A few weeks ago, Shannon Moran, host of the podcast “Postcards From the Galaxy’s Edge” put out a call on Twitter for female content creators to submit a 2-3 minute video about the moment Star Wars spoke to them, as a woman. I jumped on the chance to try expressing myself in video format, and I’m honoured to have been included in the project, which you can watch here.
In putting the video together, I realized I had more to say than I’d initially thought. What was supposed to be a 2 minute blurb actually wound up being closer to 10.
While I did edit it down to the length it needed to be (and learn to use iMovie in the process!) I wanted to use my platform to share my thoughts in their (mostly) unedited entirety. And based on the title of this, you can probably guess where it’s going:
There are a lot of Star Wars moments that really stand out to me.
Picture this: it’s 1997, and I’ve finally decided I’m ready to watch Return of the Jedi, much to the delight of my nerd parents. I found most of it confusing, in all honesty, and even the Ewoks (teddy bears!) weren’t quite enough to hold my attention. Interest waning, we come to the sequence towards the end where our hero, Luke Skywalker, tosses his lightsaber aside and refuses to fight Vader. The Emperor turns his scary Force-lightning on Luke, who cries out for help, and then Vader helps him. That was the first time something in Star Wars really emotionally resonated with me. I remember thinking about that whole scene for days after seeing it for the first time. I was absolutely swimming in it. To this day, it’s still my favourite part of that movie.
Not 18 months later, we’re off to the movie theatre because there’s a new Star Wars movie! The Phantom Menace was the first Star Wars movie I got to see in theatres, and that left a huge impression on me too. I got to meet Padmé, a badass fashion icon I idolize to this day, who I also hold personally responsible for my current red lipstick collection. I got to know Obi Wan Kenobi better, and he quickly became my favourite character in the whole saga (also my first ever crush, but that’s a story for another time). I spent that entire summer reevaluating all my career goals. Forget everything I’d ever said I wanted. I knew my destiny in fact lay in the world of professional pod racing. That movie is what got me into Star Wars as a story and a whole.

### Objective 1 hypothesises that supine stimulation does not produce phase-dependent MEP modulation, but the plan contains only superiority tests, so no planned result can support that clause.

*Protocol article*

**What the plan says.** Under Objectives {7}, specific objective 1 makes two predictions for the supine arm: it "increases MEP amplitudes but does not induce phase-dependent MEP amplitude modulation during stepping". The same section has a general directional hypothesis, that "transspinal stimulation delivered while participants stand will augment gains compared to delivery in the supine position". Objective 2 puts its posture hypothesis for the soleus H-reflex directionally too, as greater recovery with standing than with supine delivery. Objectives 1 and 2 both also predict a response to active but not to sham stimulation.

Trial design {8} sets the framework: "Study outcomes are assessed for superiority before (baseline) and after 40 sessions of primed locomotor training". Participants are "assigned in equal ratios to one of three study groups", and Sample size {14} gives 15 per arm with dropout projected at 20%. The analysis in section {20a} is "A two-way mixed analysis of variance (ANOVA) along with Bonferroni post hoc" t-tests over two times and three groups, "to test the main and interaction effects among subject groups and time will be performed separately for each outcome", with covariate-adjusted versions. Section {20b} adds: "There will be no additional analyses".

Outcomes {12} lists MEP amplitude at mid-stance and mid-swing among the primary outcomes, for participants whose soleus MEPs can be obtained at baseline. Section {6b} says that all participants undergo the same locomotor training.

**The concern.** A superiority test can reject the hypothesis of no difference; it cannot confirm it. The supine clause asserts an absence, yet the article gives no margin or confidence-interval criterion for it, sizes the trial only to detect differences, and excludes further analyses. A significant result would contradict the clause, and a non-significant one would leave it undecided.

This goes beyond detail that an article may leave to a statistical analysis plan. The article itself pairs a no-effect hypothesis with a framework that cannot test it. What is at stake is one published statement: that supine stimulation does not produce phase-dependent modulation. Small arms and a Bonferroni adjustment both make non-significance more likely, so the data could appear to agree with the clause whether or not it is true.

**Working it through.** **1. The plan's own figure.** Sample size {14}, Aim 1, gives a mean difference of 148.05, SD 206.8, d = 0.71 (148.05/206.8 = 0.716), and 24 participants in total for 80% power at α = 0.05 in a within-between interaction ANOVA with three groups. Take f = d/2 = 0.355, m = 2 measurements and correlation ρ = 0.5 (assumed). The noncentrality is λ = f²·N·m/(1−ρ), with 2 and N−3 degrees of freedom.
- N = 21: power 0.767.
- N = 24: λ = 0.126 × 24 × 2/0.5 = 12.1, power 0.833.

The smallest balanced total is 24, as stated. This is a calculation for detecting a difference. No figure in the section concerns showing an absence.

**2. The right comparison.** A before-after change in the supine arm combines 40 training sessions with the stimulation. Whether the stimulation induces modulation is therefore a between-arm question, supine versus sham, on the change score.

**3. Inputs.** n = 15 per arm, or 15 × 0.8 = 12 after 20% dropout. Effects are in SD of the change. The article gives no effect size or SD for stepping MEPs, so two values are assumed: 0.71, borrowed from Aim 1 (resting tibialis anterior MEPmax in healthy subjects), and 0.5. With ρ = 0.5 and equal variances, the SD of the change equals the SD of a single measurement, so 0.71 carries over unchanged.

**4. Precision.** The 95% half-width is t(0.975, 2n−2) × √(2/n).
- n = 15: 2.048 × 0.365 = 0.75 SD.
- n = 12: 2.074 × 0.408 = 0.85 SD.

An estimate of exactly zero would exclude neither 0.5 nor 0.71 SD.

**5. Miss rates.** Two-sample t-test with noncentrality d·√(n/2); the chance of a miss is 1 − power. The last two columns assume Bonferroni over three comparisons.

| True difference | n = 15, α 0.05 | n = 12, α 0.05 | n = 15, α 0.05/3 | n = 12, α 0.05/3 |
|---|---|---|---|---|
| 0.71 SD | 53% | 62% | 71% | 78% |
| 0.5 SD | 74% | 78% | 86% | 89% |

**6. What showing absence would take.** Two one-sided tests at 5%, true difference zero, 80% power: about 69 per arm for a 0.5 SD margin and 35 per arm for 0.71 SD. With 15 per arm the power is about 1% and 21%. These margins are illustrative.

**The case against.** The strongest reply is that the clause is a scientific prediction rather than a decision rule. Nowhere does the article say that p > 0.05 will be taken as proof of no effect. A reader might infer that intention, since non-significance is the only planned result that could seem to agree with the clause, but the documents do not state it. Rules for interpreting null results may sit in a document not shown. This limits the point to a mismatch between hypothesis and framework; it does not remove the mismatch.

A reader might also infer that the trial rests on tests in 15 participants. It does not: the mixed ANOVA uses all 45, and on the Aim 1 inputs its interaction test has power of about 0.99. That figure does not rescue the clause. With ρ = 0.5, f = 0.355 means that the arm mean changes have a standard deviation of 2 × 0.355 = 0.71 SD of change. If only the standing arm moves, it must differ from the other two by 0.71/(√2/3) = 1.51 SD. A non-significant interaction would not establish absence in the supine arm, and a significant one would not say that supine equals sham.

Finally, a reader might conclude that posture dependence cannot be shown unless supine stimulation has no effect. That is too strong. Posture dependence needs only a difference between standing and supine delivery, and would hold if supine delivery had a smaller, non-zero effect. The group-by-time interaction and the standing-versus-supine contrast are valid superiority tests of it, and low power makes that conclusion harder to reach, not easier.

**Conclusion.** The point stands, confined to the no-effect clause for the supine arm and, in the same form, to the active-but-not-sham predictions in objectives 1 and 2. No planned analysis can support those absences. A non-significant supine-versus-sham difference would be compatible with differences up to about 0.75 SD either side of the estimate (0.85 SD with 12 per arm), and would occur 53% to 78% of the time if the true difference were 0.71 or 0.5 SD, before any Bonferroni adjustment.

I grew up in a household where my mother was (and still is) just as into sci fi as my father is. I went to a small school where everyone was interested in everything. So my liking Star Wars, and my “right” to do so were never questioned. But as I got older, I started to see how hostile fandom could be to women outside my small circle. Our knowledge is questioned for no reason. You know the old joke, “Oh yeah, if you’re such a fan of Star Wars, what’s Luke Skywalker’s blood type?”. We get talked at, rather than talked to about these things. And then along came Amilyn Holdo. Her character arc is the Star Wars moment that stood out to me both as a woman, and as an adult woman specifically.
I should probably start by saying that I love this movie. It’s such a character piece, and character-driven stories with internal conflict are very much my kind of story. It’s the type of movie I like to watch. I’ve always been a fan of Star Wars, but The Last Jedi was the movie that made me want to dive deeper into the universe. It inspired me to read all the Disney-era Expanded Universe books, it inspired me to try my hand at cosplay, it’s responsible for my ever growing Star Wars collection:
I think that Holdo’s character arc is the kind that improves on repeated viewing. The first time I saw it, I definitely didn’t trust this new lady. I don’t think anyone was supposed to, unless you’re one of those who read Claudia Gray’s fabulous novel Leia: Princess of Alderaan, where we do get to meet and interact with Holdo as a teenager. I didn’t read the book until almost a year later, though, so in that first screening, I was firmly on Team Poe Dameron: this woman is not to be trusted.